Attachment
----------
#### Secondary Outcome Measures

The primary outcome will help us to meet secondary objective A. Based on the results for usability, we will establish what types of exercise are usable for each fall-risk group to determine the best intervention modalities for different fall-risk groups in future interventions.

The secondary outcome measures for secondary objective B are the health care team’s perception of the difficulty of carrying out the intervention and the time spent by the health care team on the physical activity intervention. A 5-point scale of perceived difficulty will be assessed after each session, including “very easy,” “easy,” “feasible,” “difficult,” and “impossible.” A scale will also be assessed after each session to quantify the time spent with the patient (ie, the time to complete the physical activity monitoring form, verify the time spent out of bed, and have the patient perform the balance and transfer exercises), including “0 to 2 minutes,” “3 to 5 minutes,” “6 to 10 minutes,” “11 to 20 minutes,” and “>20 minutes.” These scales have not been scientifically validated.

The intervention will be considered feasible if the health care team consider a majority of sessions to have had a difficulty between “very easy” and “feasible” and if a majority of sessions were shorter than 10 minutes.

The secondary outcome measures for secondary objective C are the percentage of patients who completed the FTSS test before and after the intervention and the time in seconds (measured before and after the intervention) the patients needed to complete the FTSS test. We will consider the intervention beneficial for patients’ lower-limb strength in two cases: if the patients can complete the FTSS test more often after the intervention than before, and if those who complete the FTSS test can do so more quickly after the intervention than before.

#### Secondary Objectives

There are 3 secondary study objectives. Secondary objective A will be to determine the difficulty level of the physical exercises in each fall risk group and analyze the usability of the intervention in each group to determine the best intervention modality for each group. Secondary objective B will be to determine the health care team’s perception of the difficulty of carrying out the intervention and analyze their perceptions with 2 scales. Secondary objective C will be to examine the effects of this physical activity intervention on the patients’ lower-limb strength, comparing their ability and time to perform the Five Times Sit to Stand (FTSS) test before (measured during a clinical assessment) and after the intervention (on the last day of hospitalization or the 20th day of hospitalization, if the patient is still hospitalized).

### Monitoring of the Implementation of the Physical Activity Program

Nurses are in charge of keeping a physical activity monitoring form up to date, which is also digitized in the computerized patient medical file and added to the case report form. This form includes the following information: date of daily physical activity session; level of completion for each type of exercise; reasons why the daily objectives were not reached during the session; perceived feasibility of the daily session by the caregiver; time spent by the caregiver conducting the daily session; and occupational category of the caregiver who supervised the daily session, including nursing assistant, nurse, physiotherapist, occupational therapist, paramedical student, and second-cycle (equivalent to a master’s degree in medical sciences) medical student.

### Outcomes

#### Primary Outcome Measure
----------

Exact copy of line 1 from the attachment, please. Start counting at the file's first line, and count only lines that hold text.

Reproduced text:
#### Secondary Outcome Measures